Instead of messing with runnables and the TaskExecutor, you trade the control of the executor for the simplicity of the async functions.
In order to execute your function in another thread all you have to do is to annotate your functions with the @Async annotation.

Asynchronous methods come with two modes.

A fire and forget mode: a method which returns a void type.

    @Async
    @Transactional
    public void printEmployees() {

        List<Employee> employees = entityManager.createQuery("SELECT e FROM Employee e").getResultList();
        employees.stream().forEach(e->System.out.println(e.getEmail()));
    }

A results retrieval mode: a method which returns a future type.

    @Async
    @Transactional
    public CompletableFuture<List<Employee>> fetchEmployess() {
        List<Employee> employees = entityManager.createQuery("SELECT e FROM Employee e").getResultList();
        return CompletableFuture.completedFuture(employees);
    }

Pay extra attention to the fact that @Async annotations do not work if they are invoked by ‘this’. @Async behaves just like the @Transactional annotation. Therefore you need to have your async functions as public. You can find more information on the aop proxies documentation.

However using only the @Async annotation is not enough. We need to enable Spring’s asynchronous method execution capability by using the @EnableAsync annotation in one of our configuration classes.

package com.gkatzioura.config;

import org.springframework.context.annotation.Bean;
import org.springframework.context.annotation.Configuration;
import org.springframework.core.task.TaskExecutor;
import org.springframework.scheduling.concurrent.ThreadPoolTaskExecutor;

import java.util.concurrent.Executor;

/**
 * Created by gkatzioura on 4/26/17.
 */
@Configuration
@EnableAsync
public class ThreadConfig {

    @Bean
    public TaskExecutor threadPoolTaskExecutor() {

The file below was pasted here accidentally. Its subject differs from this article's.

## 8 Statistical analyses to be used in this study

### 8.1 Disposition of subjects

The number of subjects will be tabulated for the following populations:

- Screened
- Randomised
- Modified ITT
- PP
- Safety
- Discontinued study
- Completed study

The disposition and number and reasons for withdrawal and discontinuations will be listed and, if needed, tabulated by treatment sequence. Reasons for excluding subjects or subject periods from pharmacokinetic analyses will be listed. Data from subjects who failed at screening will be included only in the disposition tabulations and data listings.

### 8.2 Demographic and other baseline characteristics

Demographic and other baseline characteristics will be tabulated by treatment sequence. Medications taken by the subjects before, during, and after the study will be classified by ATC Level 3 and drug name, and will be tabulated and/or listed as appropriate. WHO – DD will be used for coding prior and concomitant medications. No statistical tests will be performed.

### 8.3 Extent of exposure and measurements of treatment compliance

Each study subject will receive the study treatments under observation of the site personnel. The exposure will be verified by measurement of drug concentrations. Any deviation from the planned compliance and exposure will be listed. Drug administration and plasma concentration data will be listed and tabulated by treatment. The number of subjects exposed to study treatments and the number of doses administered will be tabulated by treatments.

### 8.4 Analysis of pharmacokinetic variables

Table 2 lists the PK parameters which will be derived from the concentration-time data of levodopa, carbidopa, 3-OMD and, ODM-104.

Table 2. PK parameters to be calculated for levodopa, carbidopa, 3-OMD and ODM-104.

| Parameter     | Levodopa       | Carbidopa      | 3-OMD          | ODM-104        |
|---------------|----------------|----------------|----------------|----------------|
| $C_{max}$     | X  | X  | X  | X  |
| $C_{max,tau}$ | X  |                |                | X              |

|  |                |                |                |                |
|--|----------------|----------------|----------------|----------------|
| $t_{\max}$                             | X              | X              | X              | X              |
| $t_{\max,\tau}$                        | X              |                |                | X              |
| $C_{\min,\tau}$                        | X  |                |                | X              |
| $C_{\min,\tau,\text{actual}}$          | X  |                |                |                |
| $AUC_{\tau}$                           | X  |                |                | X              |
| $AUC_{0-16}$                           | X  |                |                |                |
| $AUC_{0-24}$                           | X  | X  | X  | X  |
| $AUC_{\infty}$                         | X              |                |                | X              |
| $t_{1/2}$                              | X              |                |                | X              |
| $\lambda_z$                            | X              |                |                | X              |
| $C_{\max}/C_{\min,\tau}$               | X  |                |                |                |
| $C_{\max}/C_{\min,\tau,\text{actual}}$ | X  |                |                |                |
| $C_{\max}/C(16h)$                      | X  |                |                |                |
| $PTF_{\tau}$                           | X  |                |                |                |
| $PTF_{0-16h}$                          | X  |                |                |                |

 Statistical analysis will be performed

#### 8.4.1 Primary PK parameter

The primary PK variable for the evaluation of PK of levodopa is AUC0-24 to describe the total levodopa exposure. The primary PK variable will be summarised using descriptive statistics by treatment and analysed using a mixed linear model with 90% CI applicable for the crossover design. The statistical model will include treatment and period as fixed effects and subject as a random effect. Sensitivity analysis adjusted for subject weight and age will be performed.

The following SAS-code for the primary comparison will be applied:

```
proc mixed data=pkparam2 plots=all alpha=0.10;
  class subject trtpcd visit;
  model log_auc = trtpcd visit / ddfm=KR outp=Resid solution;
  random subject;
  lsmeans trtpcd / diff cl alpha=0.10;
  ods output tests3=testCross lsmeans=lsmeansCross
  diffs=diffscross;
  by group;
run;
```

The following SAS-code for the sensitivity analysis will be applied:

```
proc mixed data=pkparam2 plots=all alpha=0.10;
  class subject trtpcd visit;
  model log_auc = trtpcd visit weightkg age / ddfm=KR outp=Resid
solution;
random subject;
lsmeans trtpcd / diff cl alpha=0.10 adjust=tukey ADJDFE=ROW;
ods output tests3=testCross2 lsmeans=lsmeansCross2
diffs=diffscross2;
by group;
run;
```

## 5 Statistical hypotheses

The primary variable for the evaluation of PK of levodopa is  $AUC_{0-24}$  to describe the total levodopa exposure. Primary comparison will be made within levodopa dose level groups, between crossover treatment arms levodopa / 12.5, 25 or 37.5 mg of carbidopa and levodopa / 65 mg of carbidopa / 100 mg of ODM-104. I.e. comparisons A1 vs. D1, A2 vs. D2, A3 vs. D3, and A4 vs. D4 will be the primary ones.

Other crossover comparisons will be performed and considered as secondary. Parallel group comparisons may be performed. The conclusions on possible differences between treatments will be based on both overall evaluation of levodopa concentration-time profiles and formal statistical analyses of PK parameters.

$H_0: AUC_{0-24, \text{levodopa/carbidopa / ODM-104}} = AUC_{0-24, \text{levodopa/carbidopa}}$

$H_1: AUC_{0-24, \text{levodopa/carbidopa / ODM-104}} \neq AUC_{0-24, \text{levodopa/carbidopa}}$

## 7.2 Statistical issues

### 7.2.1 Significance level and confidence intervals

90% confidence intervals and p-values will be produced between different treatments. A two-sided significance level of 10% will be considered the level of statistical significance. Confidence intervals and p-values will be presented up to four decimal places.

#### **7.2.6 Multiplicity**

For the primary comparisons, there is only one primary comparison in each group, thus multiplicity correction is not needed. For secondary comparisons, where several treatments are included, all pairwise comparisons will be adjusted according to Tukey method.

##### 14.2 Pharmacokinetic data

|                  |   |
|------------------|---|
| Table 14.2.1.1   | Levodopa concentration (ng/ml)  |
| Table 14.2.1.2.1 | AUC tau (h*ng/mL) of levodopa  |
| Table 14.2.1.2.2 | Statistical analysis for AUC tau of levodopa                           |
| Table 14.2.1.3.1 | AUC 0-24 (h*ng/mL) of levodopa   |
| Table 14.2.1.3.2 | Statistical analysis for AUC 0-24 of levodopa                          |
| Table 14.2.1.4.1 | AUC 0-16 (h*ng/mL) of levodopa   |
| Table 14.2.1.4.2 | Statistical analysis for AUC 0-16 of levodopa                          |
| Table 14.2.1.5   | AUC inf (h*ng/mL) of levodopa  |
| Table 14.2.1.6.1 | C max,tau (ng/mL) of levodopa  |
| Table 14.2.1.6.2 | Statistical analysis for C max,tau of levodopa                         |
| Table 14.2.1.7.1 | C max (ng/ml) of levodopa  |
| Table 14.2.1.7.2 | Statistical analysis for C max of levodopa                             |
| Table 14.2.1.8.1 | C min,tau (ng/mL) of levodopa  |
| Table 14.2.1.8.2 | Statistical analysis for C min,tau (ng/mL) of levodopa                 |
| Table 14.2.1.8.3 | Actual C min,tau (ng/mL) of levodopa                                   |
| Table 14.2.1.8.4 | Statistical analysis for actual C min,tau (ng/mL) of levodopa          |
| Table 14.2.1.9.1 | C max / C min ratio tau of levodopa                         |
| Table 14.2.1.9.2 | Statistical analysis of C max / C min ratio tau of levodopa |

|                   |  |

ThreadPoolTaskExecutor executor = new ThreadPoolTaskExecutor();
        executor.setCorePoolSize(4);
        executor.setMaxPoolSize(4);
        executor.setThreadNamePrefix("sgfgd");
        executor.initialize();

        return executor;
    }

}

The next question is how we declare the resources and the threads pools that the async functions will use. We can get the answer from the documentation.

By default, Spring will be searching for an associated thread pool definition: either a unique TaskExecutor bean in the context, or an Executor bean named “taskExecutor” otherwise. If neither of the two is resolvable, a SimpleAsyncTaskExecutor will be used to process async method invocations.

However in some cases we don’t want the same thread pool to run all of application’s tasks. We might want separate threads pools with different configurations backing our functions.

To achieve so we pass to the @Async annotation the name of the executor we might want to use for each function.

For example  an executor with the name ‘specificTaskExecutor’ is configured.

@Configuration
@EnableAsync
public class ThreadConfig {

    @Bean(name = "specificTaskExecutor")
    public TaskExecutor specificTaskExecutor() {

        ThreadPoolTaskExecutor executor = new ThreadPoolTaskExecutor();
        executor.initialize();
        return executor;
    }

}

Then our function should set the qualifier value to determine the target executor of a specific Executor or TaskExecutor.

@Async("specificTaskExecutor")
public void runFromAnotherThreadPool() {
    System.out.println("You function code here");
}

On the next article we will talk about transactions on threads.

You can find the sourcecode on github.

Last but not least I’ve compiled a cheat sheet that lists some helpful spring & threads tips.
Sign up in the link to receive it.